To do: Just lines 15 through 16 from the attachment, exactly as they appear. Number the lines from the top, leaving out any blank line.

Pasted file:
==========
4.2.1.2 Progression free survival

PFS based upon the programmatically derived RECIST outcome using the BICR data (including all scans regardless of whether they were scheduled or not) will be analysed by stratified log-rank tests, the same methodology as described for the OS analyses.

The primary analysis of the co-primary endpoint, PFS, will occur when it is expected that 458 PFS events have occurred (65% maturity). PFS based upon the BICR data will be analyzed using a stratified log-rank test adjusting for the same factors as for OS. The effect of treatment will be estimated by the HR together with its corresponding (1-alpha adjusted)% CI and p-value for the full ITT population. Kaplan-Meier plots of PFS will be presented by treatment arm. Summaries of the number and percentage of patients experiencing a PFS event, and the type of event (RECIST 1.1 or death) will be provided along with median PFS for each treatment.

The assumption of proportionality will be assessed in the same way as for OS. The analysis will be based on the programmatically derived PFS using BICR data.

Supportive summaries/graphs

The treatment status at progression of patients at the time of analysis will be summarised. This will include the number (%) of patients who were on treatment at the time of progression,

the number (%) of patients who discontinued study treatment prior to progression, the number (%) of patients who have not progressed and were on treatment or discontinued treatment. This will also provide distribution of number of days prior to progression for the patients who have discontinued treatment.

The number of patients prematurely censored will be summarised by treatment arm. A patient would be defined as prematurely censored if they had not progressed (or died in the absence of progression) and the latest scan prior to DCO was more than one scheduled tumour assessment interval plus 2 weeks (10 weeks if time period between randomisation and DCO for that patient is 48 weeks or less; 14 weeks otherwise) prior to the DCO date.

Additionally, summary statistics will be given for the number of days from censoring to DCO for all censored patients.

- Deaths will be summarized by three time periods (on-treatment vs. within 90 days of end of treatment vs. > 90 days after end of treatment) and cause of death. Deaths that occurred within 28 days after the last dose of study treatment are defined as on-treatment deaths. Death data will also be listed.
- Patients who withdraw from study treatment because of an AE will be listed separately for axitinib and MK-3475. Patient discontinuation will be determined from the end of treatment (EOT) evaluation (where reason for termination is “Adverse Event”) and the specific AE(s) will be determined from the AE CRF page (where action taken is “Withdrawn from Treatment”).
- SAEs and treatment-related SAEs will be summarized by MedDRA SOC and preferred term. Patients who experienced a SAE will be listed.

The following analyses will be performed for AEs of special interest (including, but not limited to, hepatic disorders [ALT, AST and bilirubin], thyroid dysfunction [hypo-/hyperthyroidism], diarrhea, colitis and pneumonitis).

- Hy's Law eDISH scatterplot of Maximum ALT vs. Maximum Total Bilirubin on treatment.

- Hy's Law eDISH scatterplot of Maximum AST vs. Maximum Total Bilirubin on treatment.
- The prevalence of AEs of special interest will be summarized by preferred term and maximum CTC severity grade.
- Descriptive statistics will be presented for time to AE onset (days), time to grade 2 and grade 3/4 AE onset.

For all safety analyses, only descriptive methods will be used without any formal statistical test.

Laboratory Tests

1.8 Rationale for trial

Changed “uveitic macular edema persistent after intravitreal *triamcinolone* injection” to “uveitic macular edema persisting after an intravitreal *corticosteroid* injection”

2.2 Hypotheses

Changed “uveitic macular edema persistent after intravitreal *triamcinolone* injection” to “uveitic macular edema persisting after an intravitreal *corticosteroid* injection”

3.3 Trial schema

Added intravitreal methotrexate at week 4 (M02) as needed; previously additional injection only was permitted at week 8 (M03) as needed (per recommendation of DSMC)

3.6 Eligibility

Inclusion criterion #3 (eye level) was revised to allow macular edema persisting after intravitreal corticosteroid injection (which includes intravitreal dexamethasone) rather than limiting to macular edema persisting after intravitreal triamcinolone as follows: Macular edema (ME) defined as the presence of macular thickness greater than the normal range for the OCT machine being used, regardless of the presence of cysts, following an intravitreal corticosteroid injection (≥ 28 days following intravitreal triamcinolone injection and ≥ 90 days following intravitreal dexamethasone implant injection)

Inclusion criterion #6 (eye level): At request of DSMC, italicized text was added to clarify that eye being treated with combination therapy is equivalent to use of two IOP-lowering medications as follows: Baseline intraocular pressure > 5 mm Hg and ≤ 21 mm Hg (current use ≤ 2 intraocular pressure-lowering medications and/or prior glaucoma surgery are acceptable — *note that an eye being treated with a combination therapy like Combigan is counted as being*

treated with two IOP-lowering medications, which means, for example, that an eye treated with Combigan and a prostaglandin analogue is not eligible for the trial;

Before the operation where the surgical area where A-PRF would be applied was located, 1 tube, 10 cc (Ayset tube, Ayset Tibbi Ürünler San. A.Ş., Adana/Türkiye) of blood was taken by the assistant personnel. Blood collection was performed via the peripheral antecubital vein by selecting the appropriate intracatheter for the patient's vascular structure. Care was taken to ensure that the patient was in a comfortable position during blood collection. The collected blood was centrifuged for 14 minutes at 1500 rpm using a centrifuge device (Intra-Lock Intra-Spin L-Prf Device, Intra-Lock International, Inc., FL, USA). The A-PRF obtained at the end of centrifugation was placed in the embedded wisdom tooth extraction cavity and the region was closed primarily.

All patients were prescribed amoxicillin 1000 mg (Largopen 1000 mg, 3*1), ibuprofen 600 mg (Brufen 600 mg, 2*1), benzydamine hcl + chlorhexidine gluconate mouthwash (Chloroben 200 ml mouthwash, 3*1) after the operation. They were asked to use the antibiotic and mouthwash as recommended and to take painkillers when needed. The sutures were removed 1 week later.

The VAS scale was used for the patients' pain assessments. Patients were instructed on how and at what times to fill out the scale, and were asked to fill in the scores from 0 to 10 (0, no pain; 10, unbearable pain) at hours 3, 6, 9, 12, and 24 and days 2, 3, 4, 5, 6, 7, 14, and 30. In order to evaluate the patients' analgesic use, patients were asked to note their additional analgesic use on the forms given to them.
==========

- Hy's Law eDISH scatterplot of Maximum AST vs. Maximum Total Bilirubin on treatment.
- The prevalence of AEs of special interest will be summarized by preferred term and maximum CTC severity grade.